Objective: Patients want to discuss spirituality more with their doctors but feel disempowered. Question prompt lists (QPLs) assist conversations. This study assessed the impact of a QPL on spirituality discussions in Palliative Care (PC).
Methods: This was a sub-study of a trial in which PC patients were randomised to either receive a QPL prior to a consultation or not, to see whether its provision influenced advanced cancer patients'/caregivers' questions and discussion of topics relevant to end-of-life care during consultations with a PC physician. Consultations were recorded and transcribed. Transcriptions were analysed to examine the frequency and content of spirituality discussions. We conducted logistic regression to investigate the impact of the QPL and other predictors.
Results: 174 patients participated. Spirituality was discussed in half the consultations. Patients receiving a QPL discussed spirituality 1.38 times more than controls. This finding did not reach statistical significance. First PC consultation and being asked about their concerns by the doctor were significant predictors of a spiritual discussion.
Conclusion: Patients are more likely to discuss spirituality in their first PC consultation, and when their doctor asks them about their concerns.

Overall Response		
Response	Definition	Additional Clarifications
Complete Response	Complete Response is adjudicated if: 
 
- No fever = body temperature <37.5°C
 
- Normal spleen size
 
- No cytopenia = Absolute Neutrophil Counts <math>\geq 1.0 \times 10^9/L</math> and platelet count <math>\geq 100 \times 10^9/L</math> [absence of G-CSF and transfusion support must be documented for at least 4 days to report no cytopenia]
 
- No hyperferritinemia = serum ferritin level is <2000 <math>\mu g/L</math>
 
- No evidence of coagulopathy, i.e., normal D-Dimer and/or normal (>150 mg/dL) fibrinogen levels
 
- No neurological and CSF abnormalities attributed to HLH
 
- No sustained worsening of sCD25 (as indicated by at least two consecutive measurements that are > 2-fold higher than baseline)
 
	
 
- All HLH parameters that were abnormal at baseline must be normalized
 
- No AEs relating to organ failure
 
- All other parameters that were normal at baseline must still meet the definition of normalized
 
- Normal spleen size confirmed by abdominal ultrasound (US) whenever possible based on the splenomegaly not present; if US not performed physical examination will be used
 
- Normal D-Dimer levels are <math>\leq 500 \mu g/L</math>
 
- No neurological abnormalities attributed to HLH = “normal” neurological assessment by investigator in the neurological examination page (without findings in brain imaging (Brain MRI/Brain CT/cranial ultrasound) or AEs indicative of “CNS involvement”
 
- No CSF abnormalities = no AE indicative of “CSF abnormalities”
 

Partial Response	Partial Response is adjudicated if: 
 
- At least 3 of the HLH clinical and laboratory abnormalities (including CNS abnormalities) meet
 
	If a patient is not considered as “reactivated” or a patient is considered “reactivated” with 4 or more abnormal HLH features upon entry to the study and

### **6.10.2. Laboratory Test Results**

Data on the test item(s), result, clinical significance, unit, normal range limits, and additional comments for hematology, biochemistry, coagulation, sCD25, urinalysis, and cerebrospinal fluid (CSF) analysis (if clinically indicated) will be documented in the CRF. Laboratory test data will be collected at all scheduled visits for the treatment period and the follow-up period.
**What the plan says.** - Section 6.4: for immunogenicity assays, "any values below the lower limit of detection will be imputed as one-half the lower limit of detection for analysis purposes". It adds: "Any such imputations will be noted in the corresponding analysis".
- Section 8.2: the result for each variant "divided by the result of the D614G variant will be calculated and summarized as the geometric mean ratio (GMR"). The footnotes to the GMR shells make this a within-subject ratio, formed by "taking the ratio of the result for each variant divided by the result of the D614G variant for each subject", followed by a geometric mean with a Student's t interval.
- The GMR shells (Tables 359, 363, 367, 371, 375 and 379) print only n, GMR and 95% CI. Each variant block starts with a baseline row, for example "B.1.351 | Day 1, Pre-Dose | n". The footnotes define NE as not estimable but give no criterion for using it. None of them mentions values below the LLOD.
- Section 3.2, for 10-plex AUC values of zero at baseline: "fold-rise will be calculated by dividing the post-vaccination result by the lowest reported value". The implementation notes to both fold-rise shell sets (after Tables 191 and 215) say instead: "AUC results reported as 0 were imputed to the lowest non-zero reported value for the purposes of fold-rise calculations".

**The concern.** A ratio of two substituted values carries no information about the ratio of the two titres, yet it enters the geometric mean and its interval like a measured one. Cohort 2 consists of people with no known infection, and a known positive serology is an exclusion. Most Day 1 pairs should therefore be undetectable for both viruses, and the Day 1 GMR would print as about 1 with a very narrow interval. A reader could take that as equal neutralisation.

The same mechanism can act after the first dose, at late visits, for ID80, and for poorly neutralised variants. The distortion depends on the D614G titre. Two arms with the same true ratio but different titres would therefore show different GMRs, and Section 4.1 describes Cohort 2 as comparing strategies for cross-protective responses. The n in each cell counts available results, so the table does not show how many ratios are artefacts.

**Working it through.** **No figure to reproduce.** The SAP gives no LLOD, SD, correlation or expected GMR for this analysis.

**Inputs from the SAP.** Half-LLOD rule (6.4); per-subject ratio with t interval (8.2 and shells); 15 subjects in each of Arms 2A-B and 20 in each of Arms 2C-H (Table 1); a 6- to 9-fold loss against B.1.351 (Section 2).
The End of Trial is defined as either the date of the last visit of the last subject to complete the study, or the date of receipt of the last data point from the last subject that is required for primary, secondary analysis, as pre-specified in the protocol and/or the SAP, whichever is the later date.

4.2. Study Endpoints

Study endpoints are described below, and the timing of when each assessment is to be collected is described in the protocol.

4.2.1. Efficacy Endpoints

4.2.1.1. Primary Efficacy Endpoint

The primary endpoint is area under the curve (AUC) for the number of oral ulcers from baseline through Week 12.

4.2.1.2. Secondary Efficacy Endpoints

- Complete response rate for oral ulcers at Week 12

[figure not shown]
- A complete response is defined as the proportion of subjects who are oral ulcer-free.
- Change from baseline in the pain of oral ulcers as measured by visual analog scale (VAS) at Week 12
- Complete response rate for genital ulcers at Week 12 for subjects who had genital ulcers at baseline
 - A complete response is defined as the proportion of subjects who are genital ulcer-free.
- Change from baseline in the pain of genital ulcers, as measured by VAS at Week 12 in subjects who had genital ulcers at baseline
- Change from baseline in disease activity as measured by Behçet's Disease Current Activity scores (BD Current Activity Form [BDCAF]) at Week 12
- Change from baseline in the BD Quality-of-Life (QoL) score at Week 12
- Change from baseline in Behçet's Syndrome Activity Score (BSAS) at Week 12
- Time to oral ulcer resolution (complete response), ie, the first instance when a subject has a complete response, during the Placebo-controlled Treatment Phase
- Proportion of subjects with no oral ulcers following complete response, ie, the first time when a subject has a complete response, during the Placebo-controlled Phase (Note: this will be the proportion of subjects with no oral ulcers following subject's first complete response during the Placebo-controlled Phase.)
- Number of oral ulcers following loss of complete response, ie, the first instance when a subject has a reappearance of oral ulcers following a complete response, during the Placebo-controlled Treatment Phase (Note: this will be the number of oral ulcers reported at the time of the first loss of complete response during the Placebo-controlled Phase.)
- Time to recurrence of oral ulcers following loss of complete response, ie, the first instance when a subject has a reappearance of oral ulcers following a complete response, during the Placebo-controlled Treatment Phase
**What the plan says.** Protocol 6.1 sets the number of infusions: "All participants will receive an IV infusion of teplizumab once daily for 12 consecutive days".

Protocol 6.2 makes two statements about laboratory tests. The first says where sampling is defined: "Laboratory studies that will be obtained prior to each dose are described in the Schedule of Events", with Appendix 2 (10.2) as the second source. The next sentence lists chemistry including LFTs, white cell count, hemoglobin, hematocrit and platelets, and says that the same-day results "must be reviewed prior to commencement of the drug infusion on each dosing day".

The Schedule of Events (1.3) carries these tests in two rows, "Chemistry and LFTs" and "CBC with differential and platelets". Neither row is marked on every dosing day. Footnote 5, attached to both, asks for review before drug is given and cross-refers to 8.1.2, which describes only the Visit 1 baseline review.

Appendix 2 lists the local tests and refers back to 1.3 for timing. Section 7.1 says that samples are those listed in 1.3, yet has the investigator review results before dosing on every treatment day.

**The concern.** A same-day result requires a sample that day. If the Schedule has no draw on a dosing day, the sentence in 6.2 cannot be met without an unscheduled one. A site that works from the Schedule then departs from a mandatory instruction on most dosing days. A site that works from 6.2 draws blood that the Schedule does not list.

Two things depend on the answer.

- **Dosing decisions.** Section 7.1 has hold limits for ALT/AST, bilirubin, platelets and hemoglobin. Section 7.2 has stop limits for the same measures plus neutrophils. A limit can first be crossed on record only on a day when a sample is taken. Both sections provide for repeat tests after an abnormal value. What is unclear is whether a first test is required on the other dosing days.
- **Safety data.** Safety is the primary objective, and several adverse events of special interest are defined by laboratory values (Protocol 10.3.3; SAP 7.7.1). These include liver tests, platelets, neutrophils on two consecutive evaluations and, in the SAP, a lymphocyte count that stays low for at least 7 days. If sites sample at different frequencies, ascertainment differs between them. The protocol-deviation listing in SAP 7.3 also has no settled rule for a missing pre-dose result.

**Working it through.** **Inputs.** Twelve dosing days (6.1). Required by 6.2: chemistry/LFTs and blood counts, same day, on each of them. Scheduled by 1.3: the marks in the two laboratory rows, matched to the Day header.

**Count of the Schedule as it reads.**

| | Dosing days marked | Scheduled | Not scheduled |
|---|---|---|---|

Practice implications: Doctors caring for patients at the end of life should routinely raise spiritual issues.
PURPOSE: In the palliative oncology setting, genetic assessment may not impact on the patient's management but can be of vital importance to their surviving relatives. Despite care of the family being central to the ethos of palliative care, little is known about how hereditary aspects of cancer are addressed in this setting. This review aims to examine current practices, identify practice barriers and determine the genetic information and support needs of patients, family members and health providers.
METHODS: Key databases were systematically searched to identify both quantitative and qualitative studies that addressed these aims. Data was extracted and coded using thematic analysis.
RESULTS: Eight studies were included for review. Suboptimal genetic practices were identified, with lack of knowledge and poor confidence amongst providers reported as barriers in both qualitative and quantitative studies. Providers expressed concern about the emotional impact of initiating these discussions late in the disease trajectory; however, qualitative interviews amongst palliative patients suggested there may be emotional benefits.
CONCLUSIONS: All lines of evidence suggest that genetics is currently missing from the palliative agenda, signifying lost opportunities for mutation detection, genetic counselling and appropriate risk management for surviving relatives. There is an urgent need for interventions to improve provider knowledge and awareness of genetic referral pathways and for research into the genetic information and support needs of palliative care patients.